However, those opportunities are neither vast or sufficient for students’ conceptualization of an inclusive education. Often teachers create non-responsive learning spaces without input from students who exist outside the majority.

Theoretically, District Student-Centered is a direct response to the critiques of inequities in education over the last few decades by moving away from a one size fits all monocultural approach. By using students’ cultures and community assets to inform and facilitate the learning and mastery process, District Student-Centered moves toward equity in education. District Student-Centered uses a mastery-based and culturally responsive approach to educating students.

Mastery-based education (MBE), also referenced as competency-based education (CBE), embodies the belief that students are central to the development of their education. Part of this belief includes assessing students’ progress through competency standards that focus on students’ ability to show mastery of a range of skills related to academic and personal development. In many mastery-based schools, students demonstrate these skills through performance tasks, (such as a multi-step learning process that pushes students to create deliverables through real-world application). The levels of mastery are attained when students are “provided sufficient time to work at their own pace” (Wang & Qi, 2018). Competency-based education operates under the belief that students’ approaches to learning vary and that they need different amounts of time to achieve levels of proficiency and mastery (Cox & Ryan, 2017).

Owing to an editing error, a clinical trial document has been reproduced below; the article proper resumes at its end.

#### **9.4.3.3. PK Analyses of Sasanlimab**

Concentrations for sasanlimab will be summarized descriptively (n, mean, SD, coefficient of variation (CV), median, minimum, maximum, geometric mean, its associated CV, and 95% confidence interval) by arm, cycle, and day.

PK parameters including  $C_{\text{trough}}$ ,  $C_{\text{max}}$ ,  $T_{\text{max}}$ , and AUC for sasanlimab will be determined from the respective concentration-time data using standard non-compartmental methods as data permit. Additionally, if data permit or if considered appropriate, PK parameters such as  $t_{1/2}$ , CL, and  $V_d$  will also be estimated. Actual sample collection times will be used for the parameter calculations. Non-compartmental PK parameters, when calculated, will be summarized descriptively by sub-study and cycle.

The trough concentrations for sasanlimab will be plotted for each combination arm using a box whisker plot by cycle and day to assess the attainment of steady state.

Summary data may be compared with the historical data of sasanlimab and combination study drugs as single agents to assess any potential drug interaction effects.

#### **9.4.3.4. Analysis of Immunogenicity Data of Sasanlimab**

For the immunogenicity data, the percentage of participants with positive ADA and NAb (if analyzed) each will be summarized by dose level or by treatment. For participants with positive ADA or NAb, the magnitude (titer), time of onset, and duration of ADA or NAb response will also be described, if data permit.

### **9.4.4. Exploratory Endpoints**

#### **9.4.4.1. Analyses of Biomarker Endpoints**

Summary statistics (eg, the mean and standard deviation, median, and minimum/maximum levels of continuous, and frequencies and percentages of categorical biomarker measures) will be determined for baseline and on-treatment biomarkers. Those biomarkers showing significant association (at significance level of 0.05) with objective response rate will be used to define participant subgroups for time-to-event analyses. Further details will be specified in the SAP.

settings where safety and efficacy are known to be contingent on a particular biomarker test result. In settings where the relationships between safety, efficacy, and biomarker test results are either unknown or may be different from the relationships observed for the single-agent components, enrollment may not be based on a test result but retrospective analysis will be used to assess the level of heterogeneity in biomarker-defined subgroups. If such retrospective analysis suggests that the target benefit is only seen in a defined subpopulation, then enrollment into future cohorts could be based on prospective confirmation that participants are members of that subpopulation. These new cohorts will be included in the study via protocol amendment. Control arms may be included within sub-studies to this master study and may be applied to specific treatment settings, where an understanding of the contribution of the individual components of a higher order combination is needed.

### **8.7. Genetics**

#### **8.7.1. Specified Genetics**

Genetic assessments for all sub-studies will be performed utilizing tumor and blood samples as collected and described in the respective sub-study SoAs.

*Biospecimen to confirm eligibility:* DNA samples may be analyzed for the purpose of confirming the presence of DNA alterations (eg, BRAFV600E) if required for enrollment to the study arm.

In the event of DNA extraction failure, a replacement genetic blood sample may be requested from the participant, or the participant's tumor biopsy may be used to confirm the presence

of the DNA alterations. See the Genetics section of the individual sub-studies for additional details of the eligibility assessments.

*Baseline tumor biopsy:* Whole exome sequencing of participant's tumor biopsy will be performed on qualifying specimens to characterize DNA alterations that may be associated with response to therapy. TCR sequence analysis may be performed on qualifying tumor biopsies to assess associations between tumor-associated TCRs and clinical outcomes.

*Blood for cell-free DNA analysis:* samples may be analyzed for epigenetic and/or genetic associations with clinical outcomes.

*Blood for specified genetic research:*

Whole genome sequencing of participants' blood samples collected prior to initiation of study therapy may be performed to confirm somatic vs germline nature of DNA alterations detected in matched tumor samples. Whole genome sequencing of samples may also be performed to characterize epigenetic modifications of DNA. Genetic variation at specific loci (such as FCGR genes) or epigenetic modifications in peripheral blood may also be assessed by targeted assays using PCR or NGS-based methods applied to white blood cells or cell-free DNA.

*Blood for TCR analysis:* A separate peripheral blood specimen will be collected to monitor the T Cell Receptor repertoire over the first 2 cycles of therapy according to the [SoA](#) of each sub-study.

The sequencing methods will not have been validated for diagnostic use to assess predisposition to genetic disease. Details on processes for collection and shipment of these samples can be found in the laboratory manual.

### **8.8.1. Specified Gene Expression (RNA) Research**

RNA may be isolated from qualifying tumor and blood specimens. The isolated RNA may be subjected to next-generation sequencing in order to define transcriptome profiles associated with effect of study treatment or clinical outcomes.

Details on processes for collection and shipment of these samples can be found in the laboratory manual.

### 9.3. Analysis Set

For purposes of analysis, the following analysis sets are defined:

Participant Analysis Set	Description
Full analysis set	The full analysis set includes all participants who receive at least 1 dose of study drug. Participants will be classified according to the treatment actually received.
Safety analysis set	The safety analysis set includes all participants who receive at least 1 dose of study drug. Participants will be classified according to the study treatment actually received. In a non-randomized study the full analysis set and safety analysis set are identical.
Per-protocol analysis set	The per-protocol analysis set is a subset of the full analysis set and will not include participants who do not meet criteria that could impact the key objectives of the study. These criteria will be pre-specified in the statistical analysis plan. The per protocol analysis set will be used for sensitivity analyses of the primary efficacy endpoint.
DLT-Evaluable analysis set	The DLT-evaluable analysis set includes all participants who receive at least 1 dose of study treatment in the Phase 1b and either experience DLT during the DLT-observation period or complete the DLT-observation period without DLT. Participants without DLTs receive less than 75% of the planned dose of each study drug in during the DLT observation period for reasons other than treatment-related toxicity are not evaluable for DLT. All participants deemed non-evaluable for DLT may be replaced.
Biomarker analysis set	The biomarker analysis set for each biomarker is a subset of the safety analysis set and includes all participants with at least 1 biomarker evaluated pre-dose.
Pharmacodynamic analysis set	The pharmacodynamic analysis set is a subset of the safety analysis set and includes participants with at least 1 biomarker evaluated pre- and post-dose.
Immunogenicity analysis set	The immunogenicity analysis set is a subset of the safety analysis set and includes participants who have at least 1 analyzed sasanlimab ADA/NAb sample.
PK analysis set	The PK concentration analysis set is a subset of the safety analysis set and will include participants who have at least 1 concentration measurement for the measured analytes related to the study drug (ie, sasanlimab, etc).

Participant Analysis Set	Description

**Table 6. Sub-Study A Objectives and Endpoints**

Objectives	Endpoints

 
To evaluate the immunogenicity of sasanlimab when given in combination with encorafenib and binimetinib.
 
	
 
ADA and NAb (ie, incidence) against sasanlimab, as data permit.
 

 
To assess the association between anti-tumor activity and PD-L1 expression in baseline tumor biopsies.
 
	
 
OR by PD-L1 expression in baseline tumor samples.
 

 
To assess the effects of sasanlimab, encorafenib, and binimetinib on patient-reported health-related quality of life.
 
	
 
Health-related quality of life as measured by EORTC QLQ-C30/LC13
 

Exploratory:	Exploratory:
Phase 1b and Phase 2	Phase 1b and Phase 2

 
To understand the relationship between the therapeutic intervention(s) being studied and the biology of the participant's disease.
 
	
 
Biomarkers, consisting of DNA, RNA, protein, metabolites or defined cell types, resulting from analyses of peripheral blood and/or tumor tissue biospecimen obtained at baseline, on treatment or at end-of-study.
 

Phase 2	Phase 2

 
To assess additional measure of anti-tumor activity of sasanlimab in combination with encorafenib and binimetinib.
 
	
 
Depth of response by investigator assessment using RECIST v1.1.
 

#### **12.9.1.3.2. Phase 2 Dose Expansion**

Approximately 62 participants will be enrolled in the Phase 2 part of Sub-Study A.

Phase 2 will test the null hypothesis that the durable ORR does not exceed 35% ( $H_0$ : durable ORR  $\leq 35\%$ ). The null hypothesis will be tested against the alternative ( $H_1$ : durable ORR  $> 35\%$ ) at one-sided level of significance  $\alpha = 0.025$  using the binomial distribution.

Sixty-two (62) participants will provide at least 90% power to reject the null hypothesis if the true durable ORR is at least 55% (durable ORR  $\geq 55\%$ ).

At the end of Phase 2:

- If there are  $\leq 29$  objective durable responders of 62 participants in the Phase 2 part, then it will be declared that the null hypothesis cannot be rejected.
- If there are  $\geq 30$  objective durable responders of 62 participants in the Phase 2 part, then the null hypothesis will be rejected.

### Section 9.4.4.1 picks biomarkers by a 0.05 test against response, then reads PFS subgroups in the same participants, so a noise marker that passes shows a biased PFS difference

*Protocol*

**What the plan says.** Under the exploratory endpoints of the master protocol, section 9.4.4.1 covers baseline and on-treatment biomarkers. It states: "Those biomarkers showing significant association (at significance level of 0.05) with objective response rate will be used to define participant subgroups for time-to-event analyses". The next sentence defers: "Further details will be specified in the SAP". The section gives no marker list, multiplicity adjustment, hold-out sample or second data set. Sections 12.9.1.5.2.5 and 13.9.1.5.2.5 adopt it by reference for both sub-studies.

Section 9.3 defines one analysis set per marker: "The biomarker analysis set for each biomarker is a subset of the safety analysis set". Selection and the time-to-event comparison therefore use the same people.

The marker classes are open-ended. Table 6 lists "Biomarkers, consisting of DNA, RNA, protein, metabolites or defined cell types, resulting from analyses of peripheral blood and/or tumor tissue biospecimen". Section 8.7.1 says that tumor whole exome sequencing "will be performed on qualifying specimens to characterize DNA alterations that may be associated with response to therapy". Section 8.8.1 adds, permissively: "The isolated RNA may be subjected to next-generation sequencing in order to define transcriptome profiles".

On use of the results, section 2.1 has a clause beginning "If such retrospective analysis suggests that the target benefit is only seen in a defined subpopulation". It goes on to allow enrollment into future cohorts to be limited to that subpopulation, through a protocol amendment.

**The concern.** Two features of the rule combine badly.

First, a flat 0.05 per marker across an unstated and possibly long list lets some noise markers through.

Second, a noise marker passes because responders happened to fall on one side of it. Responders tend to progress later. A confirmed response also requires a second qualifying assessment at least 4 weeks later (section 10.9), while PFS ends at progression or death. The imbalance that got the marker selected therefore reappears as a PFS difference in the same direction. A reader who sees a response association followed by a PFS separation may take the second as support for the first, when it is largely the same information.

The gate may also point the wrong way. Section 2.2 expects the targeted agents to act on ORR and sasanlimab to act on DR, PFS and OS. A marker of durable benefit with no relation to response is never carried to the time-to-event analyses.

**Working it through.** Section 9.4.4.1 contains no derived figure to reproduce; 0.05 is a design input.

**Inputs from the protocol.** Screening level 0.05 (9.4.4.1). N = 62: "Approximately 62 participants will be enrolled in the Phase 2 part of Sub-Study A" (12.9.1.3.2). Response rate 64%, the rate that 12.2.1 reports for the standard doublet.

Culturally responsive education (CRE) centers the intersections of students’ identities and implements those identities and the subsequent experiences into teaching and learning. CRE is “a pedagogy that empowers students intellectually, socially, emotionally, and politically [because it uses] cultural referents to impart knowledge, skills, and attitudes” (Ladson-Billings, 1995). It is imperative for students of all races to be taught with a culturally responsive approach, not just students of color. White students benefit from CRE just as much as their classmates of color. Benefits of CRE include helping students connect education to social justice issues and improve the inclusive scope of educational practice (Eglash, Gilbert, & Foster, 2013).

Respectively, studies document positive outcomes for each of these approaches such as increased sense of belonging and racial identity for culturally responsive education (Milner, 2011) and increased student engagement, heightened feelings of control and ownership over education, and shared student power in the classroom for mastery-based education (Gravina, 2017; Bloom, 1968; Ames, 1992) respectively. However, there aren’t any studies that examine student outcomes when these approaches are combined.